The Great Horned Owl and the Bald Eagle are both iconic birds of prey that hold significant cultural symbolism in various societies around the world. These majestic creatures have captured the imagination of humans for centuries and have been associated with various meanings and beliefs.

Native American Culture

In Native American culture, both the Great Horned Owl and the Bald Eagle hold special significance. The Great Horned Owl is often seen as a symbol of wisdom and intuition. Its ability to navigate through the darkness of the night is seen as a metaphor for finding clarity and understanding in difficult times.

The owl is also believed to possess a connection to the spirit world, making it a revered creature in many Native American tribes.

The Bald Eagle, on the other hand, is considered a symbol of strength, courage, and freedom. It is often associated with leadership and is seen as a representation of the divine. The eagle’s majestic flight and keen eyesight are admired characteristics that have made it a powerful symbol in Native American mythology and folklore.

National Symbols

Both the Great Horned Owl and the Bald Eagle hold official status as national symbols in different countries. In the United States, the Bald Eagle has been the national bird and symbol since 1782. It is often depicted on the country’s currency, government seals, and official emblems.

The eagle’s association with freedom and patriotism has made it a beloved national symbol in the United States.

While not an official national symbol, the Great Horned Owl is considered the provincial bird of Alberta, Canada. It was chosen to represent the province due to its widespread presence and significance in the region.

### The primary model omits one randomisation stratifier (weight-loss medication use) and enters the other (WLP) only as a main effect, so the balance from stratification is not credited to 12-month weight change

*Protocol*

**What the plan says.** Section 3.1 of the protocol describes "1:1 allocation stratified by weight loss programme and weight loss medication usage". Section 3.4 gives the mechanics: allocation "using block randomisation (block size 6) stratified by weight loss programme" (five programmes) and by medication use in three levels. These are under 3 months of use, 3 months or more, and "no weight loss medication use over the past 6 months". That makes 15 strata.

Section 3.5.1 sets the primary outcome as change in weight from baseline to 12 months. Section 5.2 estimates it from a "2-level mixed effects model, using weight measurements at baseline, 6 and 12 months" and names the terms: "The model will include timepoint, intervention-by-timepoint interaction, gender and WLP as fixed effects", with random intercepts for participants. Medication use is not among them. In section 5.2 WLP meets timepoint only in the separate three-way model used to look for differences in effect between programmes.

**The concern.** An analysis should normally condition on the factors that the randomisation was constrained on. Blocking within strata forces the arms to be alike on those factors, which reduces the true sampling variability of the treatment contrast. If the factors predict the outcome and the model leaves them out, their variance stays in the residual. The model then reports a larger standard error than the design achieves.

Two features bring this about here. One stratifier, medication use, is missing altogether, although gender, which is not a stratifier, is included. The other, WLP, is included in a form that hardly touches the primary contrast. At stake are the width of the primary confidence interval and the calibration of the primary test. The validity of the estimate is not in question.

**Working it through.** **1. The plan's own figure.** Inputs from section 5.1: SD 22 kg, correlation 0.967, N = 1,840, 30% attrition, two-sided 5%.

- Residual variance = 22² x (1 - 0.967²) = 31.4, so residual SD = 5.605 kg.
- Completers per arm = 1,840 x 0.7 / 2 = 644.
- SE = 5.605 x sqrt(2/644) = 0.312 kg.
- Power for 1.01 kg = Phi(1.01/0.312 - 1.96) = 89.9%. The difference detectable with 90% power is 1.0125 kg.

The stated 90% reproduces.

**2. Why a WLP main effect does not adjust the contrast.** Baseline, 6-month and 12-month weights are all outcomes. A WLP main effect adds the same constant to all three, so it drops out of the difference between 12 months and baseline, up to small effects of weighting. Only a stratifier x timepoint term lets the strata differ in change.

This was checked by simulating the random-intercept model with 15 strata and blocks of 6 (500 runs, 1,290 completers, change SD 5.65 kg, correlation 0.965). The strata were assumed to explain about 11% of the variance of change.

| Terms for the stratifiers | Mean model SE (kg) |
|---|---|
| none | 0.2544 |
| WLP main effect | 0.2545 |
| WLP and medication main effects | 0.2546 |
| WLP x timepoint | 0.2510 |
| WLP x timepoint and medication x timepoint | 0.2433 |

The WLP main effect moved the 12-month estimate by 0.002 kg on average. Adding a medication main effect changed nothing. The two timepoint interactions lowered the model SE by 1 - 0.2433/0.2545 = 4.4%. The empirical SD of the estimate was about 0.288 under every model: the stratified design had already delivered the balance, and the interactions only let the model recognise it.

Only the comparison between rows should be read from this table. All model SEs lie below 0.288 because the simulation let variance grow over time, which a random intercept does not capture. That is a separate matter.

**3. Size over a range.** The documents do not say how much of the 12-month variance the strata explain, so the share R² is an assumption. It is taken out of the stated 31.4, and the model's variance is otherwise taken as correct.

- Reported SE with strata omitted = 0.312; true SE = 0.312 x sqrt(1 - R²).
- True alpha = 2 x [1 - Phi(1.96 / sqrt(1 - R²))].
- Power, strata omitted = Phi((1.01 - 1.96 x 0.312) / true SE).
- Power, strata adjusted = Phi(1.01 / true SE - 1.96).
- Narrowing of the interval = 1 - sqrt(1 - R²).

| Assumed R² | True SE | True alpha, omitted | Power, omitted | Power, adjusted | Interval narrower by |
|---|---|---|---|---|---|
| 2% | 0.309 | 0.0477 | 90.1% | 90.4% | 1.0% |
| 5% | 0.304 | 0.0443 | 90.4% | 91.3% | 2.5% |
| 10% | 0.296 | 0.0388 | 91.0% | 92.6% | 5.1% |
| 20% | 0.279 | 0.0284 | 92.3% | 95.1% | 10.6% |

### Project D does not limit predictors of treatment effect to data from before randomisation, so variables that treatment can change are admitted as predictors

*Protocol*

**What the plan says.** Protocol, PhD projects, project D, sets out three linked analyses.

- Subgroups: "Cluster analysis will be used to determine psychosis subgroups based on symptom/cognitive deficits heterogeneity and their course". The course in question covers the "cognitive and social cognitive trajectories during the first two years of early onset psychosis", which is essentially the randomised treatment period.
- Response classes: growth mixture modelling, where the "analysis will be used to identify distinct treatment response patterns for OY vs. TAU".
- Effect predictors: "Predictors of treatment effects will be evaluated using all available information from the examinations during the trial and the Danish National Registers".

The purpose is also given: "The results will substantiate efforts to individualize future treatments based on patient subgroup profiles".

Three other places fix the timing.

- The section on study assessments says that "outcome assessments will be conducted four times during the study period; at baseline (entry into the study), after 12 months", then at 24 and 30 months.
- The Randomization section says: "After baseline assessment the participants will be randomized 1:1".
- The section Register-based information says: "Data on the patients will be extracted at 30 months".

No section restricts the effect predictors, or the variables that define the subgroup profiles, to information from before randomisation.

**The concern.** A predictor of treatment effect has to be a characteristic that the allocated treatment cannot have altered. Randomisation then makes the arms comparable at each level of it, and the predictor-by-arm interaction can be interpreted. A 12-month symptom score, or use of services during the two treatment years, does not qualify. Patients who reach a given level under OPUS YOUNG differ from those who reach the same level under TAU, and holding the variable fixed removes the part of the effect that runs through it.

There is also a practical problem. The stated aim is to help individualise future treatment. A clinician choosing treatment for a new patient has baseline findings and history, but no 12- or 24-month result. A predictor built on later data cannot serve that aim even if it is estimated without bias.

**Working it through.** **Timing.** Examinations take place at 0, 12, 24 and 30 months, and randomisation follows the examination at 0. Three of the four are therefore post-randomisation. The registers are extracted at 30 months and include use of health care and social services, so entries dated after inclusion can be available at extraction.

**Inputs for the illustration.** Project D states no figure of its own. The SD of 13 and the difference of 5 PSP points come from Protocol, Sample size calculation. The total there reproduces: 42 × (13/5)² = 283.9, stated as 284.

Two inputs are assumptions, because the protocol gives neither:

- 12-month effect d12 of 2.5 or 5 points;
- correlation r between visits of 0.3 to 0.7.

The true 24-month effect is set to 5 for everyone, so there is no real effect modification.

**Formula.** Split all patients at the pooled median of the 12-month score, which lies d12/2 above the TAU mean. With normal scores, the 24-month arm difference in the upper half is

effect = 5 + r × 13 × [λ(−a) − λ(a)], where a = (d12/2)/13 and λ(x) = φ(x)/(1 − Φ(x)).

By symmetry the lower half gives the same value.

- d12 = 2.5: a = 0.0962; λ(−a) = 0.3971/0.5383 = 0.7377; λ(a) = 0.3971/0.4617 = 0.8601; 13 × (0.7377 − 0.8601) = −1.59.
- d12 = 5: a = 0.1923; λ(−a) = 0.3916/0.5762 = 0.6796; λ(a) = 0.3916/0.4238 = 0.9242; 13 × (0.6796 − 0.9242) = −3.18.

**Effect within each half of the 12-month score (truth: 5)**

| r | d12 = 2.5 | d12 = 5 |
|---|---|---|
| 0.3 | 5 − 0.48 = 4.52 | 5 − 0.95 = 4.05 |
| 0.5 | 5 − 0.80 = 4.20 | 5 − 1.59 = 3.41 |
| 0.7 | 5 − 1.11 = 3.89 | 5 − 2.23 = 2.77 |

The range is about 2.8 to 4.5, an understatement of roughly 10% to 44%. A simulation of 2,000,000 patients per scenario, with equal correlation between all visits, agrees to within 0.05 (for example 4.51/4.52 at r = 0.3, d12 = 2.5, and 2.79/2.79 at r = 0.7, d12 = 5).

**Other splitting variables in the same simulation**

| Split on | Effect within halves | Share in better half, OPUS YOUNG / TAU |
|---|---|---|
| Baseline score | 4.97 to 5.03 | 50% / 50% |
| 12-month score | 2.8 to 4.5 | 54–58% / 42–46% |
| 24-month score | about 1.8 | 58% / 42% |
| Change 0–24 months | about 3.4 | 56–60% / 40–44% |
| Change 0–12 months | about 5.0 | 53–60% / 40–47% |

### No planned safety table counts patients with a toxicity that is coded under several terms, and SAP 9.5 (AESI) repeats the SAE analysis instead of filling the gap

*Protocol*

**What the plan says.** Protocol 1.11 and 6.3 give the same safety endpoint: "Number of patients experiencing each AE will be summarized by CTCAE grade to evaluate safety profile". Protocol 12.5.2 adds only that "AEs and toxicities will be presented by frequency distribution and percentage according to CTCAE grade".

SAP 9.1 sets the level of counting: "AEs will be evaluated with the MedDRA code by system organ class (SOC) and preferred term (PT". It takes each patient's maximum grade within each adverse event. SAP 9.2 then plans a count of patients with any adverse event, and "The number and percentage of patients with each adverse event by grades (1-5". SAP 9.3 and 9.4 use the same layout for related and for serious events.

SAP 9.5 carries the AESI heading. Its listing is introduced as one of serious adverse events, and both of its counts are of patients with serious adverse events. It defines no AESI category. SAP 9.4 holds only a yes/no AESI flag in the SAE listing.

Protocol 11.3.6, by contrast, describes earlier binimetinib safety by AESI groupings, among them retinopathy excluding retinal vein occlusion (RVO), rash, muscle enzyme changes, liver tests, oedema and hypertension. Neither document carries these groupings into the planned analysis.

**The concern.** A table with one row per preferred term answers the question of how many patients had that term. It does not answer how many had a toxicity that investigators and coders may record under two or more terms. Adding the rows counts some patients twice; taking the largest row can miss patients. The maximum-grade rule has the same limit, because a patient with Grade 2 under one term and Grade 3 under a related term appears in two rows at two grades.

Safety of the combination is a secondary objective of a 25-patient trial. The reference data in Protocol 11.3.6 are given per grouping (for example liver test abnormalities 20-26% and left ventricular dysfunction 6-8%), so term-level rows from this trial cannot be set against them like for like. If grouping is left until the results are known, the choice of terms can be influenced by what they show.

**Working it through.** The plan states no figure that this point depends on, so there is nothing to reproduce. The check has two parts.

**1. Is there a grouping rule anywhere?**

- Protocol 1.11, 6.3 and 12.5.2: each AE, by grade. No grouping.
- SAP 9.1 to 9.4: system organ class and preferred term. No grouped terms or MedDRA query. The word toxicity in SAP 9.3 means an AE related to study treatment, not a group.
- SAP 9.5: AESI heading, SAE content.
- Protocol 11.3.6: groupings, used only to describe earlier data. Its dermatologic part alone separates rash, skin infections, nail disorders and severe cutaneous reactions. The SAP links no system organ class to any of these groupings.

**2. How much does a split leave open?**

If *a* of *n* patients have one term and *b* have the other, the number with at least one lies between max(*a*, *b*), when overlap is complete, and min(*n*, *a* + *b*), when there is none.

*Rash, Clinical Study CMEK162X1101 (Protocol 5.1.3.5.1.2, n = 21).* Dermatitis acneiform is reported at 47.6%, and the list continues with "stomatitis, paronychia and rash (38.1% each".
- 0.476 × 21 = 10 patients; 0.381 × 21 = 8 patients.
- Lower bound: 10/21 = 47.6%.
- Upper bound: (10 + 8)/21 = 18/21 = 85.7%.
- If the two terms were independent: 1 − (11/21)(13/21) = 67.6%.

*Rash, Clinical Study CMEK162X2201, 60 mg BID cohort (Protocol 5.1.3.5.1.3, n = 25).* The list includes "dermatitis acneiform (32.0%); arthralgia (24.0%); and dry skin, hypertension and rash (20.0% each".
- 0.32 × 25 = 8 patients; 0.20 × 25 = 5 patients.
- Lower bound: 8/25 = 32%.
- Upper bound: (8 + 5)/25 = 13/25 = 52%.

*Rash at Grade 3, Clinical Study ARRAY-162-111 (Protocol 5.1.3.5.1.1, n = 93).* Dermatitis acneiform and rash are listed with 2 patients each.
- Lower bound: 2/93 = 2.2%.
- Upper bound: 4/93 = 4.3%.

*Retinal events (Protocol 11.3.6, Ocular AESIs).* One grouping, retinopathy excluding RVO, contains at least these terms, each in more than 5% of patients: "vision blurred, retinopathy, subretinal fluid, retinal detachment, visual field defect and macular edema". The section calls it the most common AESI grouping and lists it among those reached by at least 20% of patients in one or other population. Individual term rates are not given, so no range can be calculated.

The owl’s resilience and adaptability in different habitats make it a fitting symbol for the diverse landscapes of Alberta.

Mythology and Folklore

Both birds have also played important roles in mythology and folklore around the world. In ancient Greek mythology, the Great Horned Owl was associated with the goddess Athena, who was revered as the goddess of wisdom and knowledge.

The owl’s presence was considered a sign of good fortune and protection.

The Bald Eagle, on the other hand, has been revered in various Native American tribes as a powerful spiritual symbol. It is often seen as a messenger between humans and the divine, carrying prayers to the heavens. The eagle’s feathers are considered sacred and are used in many ceremonial rituals.


In conclusion, while the bald eagle and great horned owl overlap in some respects as apex avian predators, they differ significantly in their physical builds, hunting strategies, habitats, and cultural symbolism.

The bald eagle represents a powerful diurnal hunter associated with waterways and coasts, while the great horned owl is a consummate nocturnal ambush predator of wooded inland areas. Their unique qualities and adaptations allow these iconic birds to thrive as kings of the sky and forest within their respective domains.